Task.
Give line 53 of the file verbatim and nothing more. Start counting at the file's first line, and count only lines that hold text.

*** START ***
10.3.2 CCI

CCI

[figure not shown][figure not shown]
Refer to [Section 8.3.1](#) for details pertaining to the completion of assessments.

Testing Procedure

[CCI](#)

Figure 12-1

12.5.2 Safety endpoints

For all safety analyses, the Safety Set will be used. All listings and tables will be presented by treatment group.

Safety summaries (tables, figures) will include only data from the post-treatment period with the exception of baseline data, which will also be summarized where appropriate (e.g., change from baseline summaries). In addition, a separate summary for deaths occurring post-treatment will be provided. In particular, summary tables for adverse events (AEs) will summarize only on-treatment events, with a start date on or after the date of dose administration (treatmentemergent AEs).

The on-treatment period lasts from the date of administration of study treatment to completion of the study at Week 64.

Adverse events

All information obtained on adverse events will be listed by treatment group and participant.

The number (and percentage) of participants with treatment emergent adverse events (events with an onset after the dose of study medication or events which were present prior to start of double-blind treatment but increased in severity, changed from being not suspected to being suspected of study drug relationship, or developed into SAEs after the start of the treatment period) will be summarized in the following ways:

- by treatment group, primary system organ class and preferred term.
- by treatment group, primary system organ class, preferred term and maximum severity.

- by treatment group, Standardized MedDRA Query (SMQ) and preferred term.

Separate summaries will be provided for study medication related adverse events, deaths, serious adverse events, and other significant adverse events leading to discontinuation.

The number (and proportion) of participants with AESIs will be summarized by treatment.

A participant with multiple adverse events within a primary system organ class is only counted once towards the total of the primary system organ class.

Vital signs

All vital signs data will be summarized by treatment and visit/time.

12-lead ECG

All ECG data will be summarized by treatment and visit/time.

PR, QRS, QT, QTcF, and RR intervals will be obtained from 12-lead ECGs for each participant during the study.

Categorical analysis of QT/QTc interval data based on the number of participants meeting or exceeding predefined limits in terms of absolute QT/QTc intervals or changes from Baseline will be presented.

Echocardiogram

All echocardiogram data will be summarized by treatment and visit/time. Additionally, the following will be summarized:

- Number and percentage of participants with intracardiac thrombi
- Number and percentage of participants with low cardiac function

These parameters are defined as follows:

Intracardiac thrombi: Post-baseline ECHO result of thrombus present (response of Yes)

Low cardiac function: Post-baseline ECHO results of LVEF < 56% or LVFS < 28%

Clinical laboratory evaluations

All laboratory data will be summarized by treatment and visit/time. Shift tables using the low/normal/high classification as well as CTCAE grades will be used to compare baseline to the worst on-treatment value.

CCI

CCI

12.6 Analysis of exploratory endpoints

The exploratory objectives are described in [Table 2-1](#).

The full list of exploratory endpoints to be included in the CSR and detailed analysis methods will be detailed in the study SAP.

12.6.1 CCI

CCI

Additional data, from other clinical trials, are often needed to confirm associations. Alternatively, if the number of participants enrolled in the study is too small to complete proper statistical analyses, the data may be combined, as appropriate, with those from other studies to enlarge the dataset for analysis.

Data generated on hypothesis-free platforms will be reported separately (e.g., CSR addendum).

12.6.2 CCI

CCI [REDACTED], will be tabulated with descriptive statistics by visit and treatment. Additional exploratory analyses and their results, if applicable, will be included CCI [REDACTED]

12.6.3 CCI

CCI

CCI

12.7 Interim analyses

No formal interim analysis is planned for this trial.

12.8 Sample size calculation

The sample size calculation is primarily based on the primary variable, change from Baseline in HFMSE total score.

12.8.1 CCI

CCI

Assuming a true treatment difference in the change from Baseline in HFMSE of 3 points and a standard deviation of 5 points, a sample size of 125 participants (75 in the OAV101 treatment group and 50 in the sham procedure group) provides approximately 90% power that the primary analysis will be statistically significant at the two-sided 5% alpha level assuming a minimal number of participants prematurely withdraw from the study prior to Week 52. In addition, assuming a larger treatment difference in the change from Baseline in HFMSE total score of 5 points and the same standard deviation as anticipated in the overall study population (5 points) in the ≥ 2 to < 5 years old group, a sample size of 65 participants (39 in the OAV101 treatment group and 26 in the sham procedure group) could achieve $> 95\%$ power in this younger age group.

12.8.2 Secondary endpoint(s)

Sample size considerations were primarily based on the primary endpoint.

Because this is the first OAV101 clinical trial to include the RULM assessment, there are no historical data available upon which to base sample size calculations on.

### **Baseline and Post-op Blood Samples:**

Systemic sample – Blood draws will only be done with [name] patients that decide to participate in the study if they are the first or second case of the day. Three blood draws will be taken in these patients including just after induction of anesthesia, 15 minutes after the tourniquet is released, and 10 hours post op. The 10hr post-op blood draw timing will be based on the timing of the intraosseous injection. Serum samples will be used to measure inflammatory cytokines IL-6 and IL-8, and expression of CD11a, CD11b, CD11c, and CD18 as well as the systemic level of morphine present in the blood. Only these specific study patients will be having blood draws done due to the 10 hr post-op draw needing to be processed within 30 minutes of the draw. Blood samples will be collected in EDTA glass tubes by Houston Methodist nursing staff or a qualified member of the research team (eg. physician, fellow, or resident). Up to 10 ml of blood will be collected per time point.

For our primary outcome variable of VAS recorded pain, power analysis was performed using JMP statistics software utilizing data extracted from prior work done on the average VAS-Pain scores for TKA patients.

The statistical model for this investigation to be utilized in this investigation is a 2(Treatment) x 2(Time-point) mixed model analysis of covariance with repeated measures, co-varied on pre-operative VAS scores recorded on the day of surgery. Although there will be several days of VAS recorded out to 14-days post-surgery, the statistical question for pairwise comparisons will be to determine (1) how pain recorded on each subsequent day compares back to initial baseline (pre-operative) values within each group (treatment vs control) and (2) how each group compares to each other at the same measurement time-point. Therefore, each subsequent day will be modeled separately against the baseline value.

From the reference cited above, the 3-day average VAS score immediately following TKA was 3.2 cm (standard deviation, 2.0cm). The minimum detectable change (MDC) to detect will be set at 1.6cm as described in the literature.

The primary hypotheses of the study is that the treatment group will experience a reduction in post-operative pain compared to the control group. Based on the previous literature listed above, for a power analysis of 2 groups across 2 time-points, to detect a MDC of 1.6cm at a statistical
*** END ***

The sample size calculation is primarily based on the primary variable, change from Baseline in HFMSE total score.